It's redundant but you can't get CID, only single digit reporting and if I remember right, you have to have individual triggers for each type of signal sent and I think there's a maximum of 3. ( Since my first bad experience I haven't tried it since, so they may be different now)

Reply to
Jim

I don't know where you get your info but they all can do CID

Telular does dialer capture, supports and sends 4x2, CID, SIA, and Radionics Modem as backup or primary Uplink does dialer capture, supports 4x2, CID and SIA and Radionics Modem backup or primary DSC does dialer capture or keybus connection, supports CID primary (might be backup too, I forgot) AlarmNet does dialer capture or keybus connection, supports CID backup or primary

You may be thinking of the old stuff?

Reply to
mleuck

You can't tell me that there is NO WAY that a device can't be designed that will allow alarm signals to be transmitted over VoIP .... I don't believe it. Change the format. Change the bandwidth, Change the frequency, change the pulse width. Use sum check, use WHAT EVER and get it done. All these mfg's are doing is coming up with their proprietary methods using 20 year old technology and THEIR primary purpose is to insure that they are getting a piece of the RMR instead of trying to fix the problem.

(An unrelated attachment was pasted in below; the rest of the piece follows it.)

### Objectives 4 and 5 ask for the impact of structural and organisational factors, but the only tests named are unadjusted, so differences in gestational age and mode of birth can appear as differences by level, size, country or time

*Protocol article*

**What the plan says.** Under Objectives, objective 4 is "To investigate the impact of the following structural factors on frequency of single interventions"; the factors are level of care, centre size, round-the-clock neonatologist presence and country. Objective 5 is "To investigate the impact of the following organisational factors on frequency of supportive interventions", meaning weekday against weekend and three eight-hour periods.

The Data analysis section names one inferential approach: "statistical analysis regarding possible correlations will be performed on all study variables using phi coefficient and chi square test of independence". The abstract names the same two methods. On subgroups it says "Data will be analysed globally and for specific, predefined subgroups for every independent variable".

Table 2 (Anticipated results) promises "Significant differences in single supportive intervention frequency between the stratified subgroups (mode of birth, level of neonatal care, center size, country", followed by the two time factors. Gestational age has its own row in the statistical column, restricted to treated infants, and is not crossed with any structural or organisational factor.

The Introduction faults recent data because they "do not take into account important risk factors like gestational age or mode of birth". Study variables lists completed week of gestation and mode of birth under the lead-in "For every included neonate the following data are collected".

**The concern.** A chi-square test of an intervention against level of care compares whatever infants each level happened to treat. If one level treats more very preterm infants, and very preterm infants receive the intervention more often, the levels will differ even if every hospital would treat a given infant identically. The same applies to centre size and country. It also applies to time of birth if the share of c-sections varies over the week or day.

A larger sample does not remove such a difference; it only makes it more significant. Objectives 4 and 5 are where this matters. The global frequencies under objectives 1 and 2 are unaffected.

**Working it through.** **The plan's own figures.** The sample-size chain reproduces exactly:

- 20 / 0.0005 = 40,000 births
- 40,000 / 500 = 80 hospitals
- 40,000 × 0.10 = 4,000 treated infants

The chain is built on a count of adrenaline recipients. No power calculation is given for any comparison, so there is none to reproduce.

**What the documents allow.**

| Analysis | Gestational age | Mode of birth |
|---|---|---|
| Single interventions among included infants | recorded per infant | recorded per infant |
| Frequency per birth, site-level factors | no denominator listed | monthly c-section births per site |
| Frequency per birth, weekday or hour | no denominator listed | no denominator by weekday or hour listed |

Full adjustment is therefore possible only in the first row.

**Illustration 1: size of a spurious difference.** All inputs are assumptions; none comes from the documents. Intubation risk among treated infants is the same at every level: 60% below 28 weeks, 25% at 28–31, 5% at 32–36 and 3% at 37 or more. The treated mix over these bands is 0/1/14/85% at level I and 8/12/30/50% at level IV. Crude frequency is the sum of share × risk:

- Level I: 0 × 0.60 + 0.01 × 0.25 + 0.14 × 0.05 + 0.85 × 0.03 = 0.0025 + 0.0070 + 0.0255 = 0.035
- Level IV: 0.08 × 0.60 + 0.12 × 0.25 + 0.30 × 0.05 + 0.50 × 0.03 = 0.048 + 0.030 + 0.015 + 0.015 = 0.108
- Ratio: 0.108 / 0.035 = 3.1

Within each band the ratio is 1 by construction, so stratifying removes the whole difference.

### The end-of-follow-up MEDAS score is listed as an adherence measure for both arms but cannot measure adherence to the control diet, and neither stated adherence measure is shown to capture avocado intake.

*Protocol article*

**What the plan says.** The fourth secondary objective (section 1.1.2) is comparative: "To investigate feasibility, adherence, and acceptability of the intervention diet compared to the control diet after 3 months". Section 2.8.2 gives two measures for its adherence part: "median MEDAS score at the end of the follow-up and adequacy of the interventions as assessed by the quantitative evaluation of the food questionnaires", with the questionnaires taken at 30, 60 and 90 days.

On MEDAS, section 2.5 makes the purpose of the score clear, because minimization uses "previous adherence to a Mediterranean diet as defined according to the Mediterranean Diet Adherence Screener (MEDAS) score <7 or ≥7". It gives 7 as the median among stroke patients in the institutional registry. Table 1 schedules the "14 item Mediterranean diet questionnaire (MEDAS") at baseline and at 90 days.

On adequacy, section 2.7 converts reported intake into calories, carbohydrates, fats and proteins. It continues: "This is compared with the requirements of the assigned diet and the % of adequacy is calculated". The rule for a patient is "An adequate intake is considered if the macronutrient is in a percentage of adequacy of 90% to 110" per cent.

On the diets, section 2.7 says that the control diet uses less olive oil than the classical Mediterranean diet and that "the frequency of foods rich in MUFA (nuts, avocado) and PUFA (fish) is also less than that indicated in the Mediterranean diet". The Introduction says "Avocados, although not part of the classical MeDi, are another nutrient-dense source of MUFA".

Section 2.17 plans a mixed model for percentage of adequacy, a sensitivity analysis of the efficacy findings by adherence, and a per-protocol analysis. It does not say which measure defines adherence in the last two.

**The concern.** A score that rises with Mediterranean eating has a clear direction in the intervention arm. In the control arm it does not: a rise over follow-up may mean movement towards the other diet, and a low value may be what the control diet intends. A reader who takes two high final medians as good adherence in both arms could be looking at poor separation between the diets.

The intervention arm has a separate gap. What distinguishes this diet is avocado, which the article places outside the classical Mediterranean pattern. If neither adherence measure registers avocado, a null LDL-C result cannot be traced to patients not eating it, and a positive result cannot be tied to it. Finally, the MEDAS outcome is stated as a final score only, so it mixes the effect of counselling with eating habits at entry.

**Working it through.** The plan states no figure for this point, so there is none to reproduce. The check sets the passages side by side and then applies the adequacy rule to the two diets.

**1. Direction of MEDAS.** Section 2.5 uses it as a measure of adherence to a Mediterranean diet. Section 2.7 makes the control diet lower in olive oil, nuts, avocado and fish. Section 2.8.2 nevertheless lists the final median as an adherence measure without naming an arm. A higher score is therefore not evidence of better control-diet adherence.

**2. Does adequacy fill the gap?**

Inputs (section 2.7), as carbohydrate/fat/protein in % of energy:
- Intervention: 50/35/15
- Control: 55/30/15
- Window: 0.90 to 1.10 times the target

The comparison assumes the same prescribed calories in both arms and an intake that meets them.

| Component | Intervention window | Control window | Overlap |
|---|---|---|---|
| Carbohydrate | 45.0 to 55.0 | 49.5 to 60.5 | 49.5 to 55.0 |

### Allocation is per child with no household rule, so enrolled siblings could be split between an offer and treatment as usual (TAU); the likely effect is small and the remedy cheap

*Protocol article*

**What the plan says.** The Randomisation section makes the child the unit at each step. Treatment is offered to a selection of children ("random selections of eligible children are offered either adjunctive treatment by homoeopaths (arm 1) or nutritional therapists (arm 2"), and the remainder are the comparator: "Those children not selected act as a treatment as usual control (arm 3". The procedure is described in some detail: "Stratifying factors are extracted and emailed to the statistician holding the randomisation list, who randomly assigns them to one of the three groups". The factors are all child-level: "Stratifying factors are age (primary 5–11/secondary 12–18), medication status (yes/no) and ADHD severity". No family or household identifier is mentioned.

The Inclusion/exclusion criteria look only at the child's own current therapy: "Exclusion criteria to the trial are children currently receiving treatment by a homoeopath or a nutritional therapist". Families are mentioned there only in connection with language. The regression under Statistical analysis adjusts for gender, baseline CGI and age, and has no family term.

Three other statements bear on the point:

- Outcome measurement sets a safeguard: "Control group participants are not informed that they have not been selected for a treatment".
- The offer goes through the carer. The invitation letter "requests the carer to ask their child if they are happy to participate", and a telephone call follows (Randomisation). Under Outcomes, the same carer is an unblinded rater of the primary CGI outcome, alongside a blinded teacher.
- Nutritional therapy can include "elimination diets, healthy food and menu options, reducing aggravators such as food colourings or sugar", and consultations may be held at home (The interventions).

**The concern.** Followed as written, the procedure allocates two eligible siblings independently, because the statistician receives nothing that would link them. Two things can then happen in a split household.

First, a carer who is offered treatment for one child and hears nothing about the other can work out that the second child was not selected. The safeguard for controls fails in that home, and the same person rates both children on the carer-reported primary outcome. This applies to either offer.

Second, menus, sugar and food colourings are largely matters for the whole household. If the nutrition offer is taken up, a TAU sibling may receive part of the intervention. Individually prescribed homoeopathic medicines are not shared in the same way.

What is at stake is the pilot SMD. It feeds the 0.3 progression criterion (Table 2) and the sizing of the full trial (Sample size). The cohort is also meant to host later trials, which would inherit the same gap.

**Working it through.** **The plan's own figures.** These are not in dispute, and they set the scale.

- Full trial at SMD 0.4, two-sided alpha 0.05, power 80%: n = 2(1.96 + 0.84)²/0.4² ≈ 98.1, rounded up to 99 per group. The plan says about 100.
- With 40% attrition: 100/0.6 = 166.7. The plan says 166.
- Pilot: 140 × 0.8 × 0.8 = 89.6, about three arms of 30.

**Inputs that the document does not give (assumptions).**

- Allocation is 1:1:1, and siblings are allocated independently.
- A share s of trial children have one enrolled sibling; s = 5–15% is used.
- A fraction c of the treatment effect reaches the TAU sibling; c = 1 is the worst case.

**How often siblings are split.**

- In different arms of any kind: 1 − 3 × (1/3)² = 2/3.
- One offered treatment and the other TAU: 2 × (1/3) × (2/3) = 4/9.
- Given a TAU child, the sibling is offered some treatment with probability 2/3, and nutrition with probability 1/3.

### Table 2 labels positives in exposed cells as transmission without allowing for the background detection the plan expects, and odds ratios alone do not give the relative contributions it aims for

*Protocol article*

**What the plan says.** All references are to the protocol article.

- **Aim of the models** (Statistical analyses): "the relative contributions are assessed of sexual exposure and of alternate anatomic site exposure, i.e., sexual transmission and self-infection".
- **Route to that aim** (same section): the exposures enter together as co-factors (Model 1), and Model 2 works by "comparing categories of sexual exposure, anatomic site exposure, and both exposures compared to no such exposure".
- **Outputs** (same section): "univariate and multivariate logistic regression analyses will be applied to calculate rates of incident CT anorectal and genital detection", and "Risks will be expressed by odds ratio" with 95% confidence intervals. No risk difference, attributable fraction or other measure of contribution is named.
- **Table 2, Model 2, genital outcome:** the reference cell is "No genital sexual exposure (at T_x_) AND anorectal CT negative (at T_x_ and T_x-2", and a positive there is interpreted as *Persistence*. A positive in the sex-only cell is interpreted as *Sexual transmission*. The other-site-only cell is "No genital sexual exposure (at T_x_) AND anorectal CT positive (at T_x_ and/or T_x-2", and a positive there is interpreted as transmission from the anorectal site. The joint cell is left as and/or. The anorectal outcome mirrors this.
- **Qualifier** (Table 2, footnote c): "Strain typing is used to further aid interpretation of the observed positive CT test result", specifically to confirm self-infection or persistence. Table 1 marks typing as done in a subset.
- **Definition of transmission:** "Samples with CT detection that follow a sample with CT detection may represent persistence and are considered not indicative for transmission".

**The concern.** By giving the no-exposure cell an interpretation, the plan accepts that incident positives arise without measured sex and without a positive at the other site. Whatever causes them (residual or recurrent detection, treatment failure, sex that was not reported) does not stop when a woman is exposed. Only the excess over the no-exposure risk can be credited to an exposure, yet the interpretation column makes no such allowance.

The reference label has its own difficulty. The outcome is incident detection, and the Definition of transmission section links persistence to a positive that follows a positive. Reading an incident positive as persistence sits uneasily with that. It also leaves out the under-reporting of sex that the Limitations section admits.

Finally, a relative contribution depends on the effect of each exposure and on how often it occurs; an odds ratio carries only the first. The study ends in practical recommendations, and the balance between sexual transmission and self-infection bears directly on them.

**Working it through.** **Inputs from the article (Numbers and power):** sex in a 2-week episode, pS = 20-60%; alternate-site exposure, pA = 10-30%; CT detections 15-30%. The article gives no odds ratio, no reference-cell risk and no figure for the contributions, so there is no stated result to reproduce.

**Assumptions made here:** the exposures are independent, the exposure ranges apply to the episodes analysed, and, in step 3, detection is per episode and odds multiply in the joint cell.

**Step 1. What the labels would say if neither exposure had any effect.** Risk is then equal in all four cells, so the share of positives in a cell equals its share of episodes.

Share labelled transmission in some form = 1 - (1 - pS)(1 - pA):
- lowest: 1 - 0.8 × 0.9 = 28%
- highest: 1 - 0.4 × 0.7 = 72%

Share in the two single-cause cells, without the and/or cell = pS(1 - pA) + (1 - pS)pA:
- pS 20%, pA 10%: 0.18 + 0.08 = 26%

That's hard to believe. So let's see .... AlarmNet, who's primary busines is figureing out how they can create a need for a product that requires them to retransmitt a signal to my central station, doesn't charge anything at all, to anyone in the signal path for this? So the central has to have the appropriate receiver and this module is universal or only compatable with Hornywell products?